Comparison Of Mona In The Promised Land And Negocios

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In Mona in the Promised Land, by Gish Jen, Mona Chang’s parents immigrate from China. In doing so, Mona, a teenager, is forced to assimilate to American culture. Mona’s friends, Barbara Gugelstein, helps her navigate through American culture; however, Mona’s parents help her hold on to her own culture. On the other hand, Ramón de las Casas, or Papi, in Negocios, by Junot Díaz, comes to America by himself, struggling to look for a stable home and job, having no one to look up to. Ramón and Mona have different situations in the United States as Mona is a first-generation American while Ramón has just finished immigrating to America. Neither situation is more valid as each situation brings their own set of challenges, but it does not necessarily …show more content…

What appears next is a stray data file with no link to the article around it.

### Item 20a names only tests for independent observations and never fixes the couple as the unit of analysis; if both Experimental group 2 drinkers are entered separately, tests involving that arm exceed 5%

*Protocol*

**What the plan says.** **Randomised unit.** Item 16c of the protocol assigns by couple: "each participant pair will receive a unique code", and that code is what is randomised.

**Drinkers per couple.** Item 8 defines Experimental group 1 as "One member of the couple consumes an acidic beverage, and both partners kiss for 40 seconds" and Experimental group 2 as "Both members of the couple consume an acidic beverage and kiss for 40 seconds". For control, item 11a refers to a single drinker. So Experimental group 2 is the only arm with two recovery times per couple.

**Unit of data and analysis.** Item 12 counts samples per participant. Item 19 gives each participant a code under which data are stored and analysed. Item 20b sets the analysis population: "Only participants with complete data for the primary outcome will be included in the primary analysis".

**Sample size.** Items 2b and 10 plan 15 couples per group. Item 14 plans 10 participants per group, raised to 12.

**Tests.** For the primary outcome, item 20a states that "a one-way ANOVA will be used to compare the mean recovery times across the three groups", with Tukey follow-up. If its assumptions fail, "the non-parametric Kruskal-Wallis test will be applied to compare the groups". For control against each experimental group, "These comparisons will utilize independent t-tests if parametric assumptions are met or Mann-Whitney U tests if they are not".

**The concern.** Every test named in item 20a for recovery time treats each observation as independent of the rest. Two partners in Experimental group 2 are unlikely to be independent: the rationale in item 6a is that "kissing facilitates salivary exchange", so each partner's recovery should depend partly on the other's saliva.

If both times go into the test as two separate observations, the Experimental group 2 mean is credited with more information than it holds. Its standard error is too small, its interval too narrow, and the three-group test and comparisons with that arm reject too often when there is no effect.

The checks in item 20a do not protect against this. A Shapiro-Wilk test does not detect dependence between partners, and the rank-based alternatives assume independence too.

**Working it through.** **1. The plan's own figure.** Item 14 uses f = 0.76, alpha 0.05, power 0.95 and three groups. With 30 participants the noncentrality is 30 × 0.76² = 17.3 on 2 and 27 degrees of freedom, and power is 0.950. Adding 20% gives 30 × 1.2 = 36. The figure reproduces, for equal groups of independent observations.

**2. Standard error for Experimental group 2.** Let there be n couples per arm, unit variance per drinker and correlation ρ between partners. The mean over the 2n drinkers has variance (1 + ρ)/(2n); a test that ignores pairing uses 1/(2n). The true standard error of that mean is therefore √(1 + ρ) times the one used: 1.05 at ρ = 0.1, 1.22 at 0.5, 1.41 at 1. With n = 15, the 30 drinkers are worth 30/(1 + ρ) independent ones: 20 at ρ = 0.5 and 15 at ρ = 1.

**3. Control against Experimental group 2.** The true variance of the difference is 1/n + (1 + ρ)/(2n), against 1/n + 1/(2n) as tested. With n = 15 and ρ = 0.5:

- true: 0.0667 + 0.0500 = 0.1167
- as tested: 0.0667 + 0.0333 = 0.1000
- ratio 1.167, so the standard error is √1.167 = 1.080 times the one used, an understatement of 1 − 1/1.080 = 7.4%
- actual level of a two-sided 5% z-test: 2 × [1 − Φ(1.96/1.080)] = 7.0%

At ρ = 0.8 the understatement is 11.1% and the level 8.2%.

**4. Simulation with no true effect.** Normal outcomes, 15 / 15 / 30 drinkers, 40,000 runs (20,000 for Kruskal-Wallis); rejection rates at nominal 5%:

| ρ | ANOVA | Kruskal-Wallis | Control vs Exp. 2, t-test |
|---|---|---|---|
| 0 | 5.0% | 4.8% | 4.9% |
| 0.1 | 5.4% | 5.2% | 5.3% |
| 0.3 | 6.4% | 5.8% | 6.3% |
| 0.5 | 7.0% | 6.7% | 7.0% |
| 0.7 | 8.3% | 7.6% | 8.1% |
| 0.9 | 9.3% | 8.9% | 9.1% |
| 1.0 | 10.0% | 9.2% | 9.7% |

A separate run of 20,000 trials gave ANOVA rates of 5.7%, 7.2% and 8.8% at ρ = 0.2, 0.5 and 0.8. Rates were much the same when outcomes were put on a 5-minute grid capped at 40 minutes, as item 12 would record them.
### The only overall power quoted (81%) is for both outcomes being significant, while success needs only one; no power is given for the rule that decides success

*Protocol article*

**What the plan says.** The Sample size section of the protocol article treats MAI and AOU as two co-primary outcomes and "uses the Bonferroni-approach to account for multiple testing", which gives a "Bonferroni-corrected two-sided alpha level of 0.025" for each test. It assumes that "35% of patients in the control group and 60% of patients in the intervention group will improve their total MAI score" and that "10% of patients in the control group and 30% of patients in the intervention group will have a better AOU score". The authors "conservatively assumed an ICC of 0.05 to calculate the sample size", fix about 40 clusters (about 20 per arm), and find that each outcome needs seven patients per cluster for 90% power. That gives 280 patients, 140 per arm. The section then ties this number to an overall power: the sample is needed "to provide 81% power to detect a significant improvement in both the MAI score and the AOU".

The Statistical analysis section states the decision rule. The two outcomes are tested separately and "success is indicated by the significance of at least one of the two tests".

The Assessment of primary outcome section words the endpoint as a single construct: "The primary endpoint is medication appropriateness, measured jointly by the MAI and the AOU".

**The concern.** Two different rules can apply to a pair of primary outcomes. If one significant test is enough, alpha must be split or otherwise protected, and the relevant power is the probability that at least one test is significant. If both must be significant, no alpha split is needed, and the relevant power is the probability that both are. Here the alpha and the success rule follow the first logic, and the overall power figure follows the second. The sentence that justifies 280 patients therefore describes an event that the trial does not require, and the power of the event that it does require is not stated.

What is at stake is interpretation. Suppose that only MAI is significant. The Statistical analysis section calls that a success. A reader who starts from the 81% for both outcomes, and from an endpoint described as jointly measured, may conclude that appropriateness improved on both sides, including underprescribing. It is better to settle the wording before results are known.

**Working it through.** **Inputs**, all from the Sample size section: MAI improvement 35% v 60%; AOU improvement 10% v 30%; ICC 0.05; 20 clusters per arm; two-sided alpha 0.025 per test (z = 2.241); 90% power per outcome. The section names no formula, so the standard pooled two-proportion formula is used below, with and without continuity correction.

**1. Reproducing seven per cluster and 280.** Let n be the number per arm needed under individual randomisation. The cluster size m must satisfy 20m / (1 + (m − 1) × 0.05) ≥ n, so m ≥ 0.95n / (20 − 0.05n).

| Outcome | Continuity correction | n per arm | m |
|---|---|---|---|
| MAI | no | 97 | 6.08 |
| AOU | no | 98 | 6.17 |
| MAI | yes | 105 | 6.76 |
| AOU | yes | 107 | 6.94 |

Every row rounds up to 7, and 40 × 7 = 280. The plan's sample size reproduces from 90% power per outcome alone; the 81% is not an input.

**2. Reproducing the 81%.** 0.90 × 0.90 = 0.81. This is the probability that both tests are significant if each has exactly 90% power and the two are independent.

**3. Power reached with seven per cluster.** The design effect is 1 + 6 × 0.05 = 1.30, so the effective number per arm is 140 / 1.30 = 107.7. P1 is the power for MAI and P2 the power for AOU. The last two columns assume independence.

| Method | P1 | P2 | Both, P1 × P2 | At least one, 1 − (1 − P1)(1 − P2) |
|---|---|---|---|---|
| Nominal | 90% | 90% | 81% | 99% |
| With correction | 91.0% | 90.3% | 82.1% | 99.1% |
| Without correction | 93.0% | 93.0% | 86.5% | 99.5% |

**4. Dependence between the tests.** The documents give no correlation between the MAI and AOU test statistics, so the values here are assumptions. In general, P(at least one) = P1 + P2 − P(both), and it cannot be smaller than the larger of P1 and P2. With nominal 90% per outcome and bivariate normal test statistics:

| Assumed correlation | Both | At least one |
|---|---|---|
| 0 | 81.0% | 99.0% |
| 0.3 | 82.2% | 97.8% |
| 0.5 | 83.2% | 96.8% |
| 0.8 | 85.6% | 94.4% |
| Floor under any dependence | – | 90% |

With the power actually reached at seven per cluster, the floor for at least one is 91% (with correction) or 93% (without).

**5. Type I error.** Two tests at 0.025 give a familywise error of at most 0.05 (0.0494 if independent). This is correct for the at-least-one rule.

When Ramón arrived to America, a cabdriver called him in Spanish, proving to be the first person to offer advice to Ramón: “find a place to live here, the driver advised. And first thing tomorrow get yourself a job. Anything you can find” (Diaz, 168). The cab driver, who has a modest job, realizes how he can help Ramon’s transition to the United States be even easier. The advice feels genuine, as if the cabdriver followed this very same advice when he arrived to America. What makes Ramón’s experience so authentic is the fact that he has genuine bonds with people that have experienced the same challenges as him and their willingness to help. The kindness Ramón received was probably a result of the hardships the cabdriver faced while coming to the US. Ramon isn’t following the advice of an American that has been born in the country because it’d be useless. In listening to people that have already gone through multiple mistakes, Ramon can be better equipped to handle life in America. For instance, Ramón learns more about living in the US from Eulalio, Ramón’s third roommate: “He’d been in the States close to two years and when he met Papi he spoke to him in English. When Papi didn’t answer, Eulalio switched to Spanish. You’re going to have to practice if you expect to get anywhere” (Diaz, 171). It is interesting how Diaz has chosen to make English a central theme in this section of the story -- English is of course the language the most spoken in America, yet sometimes we forget how important it is to be able to speak it. Also, when Eulalio says “you’re going to have to practice”, he says it so that it sounds like a requirement in order to fit in with the Americans. Although Ramón likes

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